On May 30, Boston College women’s lacrosse coach Acacia Walker-Weinstein completed a journey that she took on in earnest nine years ago, but one that had been going on well before that.
BC won its first NCAA lacrosse title by beating Syracuse in the championship game in Towson, Md. A week later, top player Charlotte North was honored with the Tewaaraton Award, presented to the best player in NCAA lacrosse.
Walker-Weinstein joined “Chasing The Goal” podcast host Jack Piatelli and laxjournal.com staff writer Kyle Devitte to reflect on that championship journey, and talk about the kind of players she wants to continue BC’s reign.
The full podcast can be accessed below.
Kyle Devitte: Charlotte North announced she’s coming back (for a fifth season). You also have one of the best recruiting classes coming in. When did you sense that you could attract players at an elite level to Boston College.
Acacia Walker-Weinstein: I have to give credit to my assistant coach, Jen Kent. She and the old coach, Bowen Holden, actually got Covie Stanwick and Mikaela Rix to come. They were two of the biggest names, the biggest family names in lacrosse, and that was before I got there. The two of them sort of paved the way. Once the two of them took a chance on coming to Boston College, instead of a UNC or a Maryland … that sort of put us in position to recruit players of that caliber.”
Jack Piatelli: You bring in a lot of big recruits. Bringing superstars onto your team like that, what do you look for?
AW: We love unselfish kids. We don’t want the egotistical kids. We don’t want necessarily the All-Stars on every single team. We want the kids that are unselfish. That kind of molds everyone together. When things get hard, if everyone is unselfish, you figure it out. If people are not unselfish, you can crack the system.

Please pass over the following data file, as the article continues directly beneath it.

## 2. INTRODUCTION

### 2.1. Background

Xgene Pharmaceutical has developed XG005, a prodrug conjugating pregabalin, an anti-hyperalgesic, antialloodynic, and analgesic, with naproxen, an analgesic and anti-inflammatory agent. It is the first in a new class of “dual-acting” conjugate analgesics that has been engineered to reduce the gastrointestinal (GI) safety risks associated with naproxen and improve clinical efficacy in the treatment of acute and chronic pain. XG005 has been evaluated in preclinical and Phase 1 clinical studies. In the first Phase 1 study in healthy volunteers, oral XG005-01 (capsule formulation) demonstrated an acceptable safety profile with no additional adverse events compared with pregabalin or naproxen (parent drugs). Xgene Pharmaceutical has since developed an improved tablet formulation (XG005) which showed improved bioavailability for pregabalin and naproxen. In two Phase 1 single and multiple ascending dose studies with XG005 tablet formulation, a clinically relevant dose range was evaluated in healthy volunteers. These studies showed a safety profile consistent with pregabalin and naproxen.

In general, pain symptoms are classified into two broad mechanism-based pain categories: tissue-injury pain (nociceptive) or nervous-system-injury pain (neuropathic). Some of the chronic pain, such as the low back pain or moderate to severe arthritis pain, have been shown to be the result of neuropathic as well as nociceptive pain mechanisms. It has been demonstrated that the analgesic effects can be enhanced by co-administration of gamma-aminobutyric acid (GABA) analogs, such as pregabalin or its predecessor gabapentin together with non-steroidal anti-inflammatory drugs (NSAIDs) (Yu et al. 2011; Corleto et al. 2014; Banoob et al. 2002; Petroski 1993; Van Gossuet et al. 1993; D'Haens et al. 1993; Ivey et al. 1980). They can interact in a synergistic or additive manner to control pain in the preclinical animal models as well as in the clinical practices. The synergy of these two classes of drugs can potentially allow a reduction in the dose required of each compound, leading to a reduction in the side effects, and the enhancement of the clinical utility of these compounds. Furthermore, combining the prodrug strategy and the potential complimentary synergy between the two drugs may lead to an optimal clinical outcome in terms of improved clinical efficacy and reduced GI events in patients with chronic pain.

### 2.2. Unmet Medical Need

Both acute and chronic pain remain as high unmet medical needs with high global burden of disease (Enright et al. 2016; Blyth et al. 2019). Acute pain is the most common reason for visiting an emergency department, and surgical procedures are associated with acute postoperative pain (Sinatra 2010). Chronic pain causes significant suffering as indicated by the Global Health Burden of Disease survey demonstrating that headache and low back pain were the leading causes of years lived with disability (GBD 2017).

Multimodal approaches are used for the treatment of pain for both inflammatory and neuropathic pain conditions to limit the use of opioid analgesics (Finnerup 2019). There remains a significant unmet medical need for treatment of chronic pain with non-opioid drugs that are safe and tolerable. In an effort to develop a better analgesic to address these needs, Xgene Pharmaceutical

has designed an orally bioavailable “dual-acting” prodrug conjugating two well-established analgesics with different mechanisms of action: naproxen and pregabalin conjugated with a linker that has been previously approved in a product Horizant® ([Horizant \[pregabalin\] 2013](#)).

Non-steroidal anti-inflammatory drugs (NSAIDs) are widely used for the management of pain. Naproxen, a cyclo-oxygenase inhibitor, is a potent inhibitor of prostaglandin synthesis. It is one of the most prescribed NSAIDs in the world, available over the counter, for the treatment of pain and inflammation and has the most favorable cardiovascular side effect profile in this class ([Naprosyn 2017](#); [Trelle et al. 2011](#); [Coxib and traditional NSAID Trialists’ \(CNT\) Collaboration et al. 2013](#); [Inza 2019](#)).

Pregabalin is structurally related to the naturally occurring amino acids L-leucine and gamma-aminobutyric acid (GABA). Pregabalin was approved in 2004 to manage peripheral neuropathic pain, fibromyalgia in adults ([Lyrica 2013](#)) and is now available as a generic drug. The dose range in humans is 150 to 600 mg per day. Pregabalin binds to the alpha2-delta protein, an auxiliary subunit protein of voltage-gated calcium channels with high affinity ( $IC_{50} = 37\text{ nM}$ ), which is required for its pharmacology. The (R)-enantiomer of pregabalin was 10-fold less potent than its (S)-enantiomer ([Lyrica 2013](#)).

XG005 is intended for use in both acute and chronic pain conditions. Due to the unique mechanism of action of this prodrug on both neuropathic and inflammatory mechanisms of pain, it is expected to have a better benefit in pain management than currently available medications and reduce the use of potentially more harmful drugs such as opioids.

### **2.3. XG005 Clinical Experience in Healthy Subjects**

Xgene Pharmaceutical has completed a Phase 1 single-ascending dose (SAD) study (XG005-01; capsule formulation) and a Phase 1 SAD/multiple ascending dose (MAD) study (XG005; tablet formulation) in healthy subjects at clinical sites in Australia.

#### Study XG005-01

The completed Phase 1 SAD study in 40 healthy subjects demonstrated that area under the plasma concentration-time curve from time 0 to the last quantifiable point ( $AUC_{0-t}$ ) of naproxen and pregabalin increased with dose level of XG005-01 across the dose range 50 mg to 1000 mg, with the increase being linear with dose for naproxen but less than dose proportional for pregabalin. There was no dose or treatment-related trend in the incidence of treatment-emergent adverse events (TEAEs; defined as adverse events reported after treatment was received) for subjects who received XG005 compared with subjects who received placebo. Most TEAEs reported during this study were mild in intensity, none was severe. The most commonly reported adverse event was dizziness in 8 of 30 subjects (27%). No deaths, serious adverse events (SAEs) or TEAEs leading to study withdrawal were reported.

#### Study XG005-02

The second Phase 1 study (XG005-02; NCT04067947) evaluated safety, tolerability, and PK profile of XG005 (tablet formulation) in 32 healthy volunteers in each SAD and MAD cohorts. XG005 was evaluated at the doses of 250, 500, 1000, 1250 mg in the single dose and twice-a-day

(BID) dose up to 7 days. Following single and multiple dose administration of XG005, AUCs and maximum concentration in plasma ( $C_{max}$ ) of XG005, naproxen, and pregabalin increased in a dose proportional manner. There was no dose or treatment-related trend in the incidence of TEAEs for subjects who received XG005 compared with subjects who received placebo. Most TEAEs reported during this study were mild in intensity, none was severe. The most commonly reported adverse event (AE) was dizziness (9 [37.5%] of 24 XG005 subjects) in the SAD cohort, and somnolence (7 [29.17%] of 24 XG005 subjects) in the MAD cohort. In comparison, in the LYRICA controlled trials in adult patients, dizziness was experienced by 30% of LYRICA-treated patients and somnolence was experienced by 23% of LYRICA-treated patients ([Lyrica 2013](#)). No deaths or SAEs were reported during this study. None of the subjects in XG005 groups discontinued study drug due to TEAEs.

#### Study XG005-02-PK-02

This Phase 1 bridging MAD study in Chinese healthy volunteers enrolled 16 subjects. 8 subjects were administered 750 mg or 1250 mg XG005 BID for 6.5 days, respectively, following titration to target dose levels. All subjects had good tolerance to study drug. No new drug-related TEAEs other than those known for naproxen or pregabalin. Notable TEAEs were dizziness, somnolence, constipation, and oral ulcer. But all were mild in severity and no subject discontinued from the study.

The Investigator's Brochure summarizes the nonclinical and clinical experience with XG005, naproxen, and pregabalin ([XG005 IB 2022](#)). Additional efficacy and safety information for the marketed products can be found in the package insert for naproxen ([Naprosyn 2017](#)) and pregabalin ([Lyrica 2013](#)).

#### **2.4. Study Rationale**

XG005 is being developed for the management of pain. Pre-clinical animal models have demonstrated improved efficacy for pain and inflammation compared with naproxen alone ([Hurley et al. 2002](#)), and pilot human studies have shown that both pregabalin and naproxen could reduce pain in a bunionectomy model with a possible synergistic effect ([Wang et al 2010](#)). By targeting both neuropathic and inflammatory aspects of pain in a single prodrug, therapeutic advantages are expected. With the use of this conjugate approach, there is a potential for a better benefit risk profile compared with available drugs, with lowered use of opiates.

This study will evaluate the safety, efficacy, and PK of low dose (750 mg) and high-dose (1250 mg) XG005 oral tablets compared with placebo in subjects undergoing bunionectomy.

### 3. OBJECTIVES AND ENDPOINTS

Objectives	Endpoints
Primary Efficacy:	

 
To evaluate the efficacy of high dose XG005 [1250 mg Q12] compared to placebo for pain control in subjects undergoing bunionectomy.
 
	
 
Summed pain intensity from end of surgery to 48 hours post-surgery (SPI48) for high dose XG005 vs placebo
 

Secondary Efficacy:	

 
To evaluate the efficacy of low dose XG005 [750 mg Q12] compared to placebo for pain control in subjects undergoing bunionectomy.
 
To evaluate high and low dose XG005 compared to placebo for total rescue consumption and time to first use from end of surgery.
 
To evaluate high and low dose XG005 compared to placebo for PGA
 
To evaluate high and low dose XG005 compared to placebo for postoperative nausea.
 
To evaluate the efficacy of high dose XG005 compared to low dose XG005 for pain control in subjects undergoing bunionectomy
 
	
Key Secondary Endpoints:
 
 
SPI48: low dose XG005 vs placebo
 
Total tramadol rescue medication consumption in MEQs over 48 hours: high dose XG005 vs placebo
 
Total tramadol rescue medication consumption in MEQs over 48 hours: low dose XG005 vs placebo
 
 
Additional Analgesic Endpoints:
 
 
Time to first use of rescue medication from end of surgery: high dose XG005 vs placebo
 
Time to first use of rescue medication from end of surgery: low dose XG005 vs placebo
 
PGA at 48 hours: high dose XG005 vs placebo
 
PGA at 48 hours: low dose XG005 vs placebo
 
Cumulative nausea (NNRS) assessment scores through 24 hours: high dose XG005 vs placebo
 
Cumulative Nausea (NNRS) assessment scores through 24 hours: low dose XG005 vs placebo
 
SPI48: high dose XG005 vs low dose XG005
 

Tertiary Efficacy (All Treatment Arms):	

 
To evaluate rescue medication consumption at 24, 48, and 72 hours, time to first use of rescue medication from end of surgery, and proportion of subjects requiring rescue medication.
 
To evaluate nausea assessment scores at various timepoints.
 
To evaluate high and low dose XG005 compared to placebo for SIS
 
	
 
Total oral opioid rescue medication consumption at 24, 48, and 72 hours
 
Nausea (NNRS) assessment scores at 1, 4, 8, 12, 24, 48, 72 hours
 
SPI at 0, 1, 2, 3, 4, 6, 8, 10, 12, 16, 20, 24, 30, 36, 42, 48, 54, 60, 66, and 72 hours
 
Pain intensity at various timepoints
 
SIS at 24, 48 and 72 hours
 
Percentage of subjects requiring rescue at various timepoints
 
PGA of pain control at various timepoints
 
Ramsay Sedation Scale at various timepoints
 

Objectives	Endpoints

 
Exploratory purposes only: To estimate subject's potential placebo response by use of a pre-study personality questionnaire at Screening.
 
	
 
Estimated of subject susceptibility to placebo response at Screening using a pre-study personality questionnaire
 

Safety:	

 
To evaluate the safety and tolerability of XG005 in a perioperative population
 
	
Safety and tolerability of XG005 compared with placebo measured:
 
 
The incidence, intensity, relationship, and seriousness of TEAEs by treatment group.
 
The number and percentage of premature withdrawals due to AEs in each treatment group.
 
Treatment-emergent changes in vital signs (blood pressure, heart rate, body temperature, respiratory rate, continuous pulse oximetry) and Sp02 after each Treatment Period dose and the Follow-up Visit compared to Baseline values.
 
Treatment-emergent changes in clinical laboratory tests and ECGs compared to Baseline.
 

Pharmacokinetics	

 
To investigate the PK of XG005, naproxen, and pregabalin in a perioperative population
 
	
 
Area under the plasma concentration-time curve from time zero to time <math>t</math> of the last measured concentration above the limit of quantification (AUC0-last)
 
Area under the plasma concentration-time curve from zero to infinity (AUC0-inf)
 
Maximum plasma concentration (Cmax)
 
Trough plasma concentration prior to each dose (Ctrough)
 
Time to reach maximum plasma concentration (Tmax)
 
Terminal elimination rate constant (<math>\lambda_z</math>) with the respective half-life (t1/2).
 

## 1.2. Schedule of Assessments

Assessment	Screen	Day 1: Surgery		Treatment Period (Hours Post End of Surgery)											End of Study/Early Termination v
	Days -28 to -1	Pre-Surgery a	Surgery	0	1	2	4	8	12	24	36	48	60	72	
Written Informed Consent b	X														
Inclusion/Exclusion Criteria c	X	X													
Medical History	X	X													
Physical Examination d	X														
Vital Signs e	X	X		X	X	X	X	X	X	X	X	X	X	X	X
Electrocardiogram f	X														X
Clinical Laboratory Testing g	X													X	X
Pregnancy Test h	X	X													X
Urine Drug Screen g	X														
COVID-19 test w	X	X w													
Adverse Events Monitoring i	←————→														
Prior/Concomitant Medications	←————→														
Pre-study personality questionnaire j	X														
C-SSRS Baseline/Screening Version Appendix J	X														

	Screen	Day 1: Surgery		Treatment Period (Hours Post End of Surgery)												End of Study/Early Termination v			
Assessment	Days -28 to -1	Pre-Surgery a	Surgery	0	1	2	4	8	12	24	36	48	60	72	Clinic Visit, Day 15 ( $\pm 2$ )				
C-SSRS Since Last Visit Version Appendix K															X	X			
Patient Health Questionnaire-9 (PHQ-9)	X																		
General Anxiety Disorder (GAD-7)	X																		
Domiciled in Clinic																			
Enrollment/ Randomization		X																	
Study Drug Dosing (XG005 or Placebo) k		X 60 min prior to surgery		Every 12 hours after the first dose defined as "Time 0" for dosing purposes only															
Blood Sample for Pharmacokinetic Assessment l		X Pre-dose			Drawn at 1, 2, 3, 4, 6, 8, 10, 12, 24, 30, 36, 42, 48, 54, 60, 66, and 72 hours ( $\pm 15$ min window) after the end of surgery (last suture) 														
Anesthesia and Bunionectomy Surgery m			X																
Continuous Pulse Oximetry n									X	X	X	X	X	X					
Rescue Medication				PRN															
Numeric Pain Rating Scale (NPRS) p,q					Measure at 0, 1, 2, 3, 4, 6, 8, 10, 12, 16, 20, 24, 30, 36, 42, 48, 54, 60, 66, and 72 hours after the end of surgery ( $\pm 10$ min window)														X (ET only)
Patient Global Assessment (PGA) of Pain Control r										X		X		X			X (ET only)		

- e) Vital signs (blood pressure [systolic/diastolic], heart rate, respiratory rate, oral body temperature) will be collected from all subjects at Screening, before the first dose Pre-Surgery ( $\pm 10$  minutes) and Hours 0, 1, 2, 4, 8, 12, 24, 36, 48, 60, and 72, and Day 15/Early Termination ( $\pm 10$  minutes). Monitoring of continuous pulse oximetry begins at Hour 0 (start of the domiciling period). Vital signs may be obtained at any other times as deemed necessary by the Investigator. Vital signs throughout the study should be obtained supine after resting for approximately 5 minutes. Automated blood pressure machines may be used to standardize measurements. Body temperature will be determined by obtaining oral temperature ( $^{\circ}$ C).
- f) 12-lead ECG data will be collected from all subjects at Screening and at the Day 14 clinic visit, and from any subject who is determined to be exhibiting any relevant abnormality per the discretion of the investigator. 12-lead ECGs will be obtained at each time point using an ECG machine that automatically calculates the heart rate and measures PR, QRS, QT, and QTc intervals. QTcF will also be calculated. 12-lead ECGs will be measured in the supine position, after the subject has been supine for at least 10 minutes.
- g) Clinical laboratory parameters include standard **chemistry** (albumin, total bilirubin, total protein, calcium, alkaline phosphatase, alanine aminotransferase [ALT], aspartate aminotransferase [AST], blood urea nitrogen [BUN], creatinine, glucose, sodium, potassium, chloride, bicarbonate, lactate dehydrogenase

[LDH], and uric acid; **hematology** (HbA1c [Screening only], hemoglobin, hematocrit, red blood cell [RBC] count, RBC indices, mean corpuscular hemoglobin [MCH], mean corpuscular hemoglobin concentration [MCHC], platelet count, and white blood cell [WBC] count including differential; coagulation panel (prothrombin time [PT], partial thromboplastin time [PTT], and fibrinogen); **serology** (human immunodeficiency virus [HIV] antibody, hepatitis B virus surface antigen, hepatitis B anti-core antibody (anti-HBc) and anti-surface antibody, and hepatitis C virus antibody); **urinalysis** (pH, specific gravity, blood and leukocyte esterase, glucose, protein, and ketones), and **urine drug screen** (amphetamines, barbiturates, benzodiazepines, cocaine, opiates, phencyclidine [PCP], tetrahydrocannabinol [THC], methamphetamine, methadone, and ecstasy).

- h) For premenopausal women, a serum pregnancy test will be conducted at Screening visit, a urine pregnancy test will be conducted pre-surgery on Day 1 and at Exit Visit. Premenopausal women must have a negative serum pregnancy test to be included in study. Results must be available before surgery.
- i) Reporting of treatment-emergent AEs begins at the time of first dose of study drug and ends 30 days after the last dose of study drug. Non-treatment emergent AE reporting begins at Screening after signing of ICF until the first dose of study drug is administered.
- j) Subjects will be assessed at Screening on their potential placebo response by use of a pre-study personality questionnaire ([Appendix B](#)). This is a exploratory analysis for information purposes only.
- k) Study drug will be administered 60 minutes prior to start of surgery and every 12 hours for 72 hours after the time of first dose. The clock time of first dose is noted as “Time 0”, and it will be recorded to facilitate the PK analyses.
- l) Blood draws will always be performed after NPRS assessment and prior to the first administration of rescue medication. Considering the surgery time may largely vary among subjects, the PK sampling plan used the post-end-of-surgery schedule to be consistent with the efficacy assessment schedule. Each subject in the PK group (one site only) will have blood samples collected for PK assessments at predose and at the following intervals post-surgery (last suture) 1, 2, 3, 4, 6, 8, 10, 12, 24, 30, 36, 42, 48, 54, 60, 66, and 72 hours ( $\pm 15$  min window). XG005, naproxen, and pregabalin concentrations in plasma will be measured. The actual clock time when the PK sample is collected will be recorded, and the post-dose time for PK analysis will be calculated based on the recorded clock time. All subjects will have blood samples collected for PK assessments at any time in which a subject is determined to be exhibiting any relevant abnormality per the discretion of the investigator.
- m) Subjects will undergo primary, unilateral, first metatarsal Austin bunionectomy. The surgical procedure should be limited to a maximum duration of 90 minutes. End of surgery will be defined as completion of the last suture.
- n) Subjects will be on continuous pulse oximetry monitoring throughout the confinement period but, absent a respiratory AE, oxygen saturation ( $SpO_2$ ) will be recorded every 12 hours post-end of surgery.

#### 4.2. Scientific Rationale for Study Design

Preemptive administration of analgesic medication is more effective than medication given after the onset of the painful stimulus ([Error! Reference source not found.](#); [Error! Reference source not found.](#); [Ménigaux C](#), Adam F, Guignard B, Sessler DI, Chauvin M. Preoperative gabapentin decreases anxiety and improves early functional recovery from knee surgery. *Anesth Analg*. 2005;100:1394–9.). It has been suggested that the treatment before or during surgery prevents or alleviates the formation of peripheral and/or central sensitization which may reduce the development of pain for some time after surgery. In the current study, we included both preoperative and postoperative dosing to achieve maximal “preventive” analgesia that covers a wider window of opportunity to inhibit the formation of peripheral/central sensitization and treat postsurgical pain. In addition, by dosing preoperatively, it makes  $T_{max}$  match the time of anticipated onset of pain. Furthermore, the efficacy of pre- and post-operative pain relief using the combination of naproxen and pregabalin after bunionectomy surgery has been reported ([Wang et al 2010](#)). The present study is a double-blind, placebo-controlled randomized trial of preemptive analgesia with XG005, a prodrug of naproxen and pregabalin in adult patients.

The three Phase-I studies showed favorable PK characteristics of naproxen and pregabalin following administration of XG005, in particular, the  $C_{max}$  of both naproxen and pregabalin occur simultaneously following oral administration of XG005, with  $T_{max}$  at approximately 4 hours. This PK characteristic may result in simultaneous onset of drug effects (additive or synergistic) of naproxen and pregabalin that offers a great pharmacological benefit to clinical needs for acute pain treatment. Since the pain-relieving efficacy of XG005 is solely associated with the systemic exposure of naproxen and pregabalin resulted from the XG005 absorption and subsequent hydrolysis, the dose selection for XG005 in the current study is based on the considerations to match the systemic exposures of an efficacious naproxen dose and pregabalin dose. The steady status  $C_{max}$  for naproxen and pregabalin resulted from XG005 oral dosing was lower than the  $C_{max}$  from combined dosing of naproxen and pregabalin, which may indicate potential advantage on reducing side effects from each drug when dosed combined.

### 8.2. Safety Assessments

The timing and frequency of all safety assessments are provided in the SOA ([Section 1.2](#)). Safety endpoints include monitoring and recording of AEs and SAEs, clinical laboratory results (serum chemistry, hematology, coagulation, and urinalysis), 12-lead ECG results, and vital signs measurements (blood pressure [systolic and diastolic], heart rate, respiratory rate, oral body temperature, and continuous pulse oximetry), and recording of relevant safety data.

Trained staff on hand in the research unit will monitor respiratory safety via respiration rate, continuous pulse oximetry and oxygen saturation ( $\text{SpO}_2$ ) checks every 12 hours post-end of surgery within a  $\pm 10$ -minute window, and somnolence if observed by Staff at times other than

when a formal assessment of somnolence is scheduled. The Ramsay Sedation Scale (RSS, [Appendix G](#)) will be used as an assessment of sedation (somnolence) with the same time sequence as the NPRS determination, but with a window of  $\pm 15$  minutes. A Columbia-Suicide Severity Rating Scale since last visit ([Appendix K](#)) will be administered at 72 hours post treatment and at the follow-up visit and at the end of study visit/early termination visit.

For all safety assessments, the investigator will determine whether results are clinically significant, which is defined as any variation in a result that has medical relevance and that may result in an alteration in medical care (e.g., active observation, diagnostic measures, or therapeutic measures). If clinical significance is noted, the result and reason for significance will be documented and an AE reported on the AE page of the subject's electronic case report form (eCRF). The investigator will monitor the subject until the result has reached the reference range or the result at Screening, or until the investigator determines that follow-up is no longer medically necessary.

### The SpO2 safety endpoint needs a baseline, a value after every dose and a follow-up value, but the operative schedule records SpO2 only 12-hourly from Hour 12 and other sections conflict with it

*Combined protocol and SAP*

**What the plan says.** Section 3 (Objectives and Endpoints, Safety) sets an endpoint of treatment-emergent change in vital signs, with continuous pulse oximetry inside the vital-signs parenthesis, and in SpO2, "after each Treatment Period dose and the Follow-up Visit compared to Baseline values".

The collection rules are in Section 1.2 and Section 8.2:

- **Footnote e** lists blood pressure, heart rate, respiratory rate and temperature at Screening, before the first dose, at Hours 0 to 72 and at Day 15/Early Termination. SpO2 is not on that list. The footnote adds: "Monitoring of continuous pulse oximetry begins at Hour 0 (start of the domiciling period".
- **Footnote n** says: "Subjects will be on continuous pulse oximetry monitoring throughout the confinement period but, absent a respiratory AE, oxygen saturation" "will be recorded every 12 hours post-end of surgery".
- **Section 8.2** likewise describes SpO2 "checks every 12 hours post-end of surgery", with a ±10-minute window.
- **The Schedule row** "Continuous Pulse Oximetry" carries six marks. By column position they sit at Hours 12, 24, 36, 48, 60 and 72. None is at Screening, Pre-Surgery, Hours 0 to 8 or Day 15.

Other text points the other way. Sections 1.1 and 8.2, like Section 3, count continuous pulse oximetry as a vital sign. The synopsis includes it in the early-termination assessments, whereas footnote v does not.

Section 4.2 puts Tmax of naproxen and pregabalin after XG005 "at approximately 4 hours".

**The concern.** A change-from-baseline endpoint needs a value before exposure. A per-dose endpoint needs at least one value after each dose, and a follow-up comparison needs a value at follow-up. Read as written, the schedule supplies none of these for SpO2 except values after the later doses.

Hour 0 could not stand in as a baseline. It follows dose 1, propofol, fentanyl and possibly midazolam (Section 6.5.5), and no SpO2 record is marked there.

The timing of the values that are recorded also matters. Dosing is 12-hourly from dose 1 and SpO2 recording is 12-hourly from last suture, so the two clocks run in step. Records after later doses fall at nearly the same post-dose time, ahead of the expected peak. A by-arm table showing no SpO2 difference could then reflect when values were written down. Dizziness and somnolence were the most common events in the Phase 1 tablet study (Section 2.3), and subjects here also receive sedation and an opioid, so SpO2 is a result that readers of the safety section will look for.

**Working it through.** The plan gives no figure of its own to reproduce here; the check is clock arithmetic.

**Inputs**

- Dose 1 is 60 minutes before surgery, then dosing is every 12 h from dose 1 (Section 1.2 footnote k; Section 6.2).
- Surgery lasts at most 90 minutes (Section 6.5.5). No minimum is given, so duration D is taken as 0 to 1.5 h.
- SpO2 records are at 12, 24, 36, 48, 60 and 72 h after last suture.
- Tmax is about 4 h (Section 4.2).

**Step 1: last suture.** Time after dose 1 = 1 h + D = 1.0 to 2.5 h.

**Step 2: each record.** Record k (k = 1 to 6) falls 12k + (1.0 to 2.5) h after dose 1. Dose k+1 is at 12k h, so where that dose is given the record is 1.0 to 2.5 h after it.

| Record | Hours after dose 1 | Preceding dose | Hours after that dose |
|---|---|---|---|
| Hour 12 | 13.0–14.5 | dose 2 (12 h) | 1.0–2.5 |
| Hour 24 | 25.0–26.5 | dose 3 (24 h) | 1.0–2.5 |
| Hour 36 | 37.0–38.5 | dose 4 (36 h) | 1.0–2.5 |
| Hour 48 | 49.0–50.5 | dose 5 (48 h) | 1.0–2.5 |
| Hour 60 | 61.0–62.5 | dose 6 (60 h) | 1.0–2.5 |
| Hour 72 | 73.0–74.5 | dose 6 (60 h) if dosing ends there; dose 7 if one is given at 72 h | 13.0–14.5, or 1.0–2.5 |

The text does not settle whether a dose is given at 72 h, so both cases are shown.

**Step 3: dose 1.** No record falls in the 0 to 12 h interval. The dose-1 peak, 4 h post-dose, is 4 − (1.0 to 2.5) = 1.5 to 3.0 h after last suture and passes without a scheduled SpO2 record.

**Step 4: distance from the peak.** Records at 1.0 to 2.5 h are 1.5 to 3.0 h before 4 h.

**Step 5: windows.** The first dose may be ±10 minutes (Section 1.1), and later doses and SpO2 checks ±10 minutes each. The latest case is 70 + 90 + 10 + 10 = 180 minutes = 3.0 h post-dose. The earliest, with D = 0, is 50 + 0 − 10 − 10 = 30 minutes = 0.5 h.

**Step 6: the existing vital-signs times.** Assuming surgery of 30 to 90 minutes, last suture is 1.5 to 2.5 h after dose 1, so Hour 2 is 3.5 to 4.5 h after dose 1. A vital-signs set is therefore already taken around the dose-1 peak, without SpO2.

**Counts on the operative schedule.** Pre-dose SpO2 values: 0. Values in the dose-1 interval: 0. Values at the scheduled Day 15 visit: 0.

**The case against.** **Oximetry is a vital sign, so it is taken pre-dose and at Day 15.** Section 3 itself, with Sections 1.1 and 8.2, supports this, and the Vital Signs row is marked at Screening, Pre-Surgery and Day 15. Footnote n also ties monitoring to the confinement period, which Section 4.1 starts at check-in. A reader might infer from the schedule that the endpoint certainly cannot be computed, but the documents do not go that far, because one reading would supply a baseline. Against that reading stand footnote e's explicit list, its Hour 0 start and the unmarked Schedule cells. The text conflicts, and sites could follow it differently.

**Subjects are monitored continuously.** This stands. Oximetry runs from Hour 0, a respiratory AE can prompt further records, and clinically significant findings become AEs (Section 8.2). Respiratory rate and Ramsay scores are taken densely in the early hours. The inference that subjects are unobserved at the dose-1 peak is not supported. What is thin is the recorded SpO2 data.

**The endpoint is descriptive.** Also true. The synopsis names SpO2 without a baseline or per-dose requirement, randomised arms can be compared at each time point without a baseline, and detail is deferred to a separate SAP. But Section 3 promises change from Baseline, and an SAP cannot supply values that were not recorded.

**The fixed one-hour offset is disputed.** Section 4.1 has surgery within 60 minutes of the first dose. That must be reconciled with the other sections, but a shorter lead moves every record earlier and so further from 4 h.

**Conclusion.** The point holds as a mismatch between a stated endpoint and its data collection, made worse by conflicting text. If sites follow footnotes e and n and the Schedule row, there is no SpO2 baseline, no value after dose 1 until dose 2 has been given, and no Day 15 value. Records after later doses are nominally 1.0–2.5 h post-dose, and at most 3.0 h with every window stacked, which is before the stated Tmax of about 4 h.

And it’s been that way for years. Sam Apuzzo, Mikaela Rix, all the stars that we’ve had. Kenzie Kent — she’s the most unselfish kid on the planet and she was a superstar. I think because they’re unselfish, the players around them play hard for them, and vice versa. That’s what makes it really difficult to stop.
That’s what I told the parents at the tailgate. I wish you guys would write a book on how you raise your kids. Here they are on the biggest stage and it’s just about each other. It’s remarkable. I give credit to the parents.
JP: You had a great career at Maryland. You went on to play for Team USA. What changes have you seen in the training and the demands on the players?
AW: The first thing that comes to mind is the emphasis on lifting. When I was in college we lifted but I don’t know if we understood that it was about injury prevention. It was about being able to protect yourself in this physical game. As the years have gone on and you’re looking at people like Charlotte North — how are you going to protect yourself from a Charlotte North? How are you going to defend a Charlotte North? You better have a strong butt, you better have strong quads, you better have sick calves …
JP: Or run the other way …
AW: Or run the other way. But I think the biggest emphasis has been on the understanding of what lifting does to protect yourself and, honestly, it takes your game to the next level. I’ve seen it very clearly.
KD: You’ve seen the women’s game change so much — boundaries, teams playing stall ball, no goggles, wooden sticks. Now you have a shot clock and teams playing this exciting offensive style. What’s the most significant change you’ve seen?
AW: Definitely the shot clock. When I was with Kelly (Amonte Hiller) at Northwestern we won championships sometimes by stalling. That was the greatest tactic at the time, the smartest thing to do. But ever since the shot clock everything has become way more exciting. Games are closer and higher-scoring. It’s great for the viewers, great for the fans and great for the players. I think it pushes all the coaches in their tactics and strategies at the end of tight games. It just makes us all be better. Players have to be better, coaches have to be better, officials have to be better.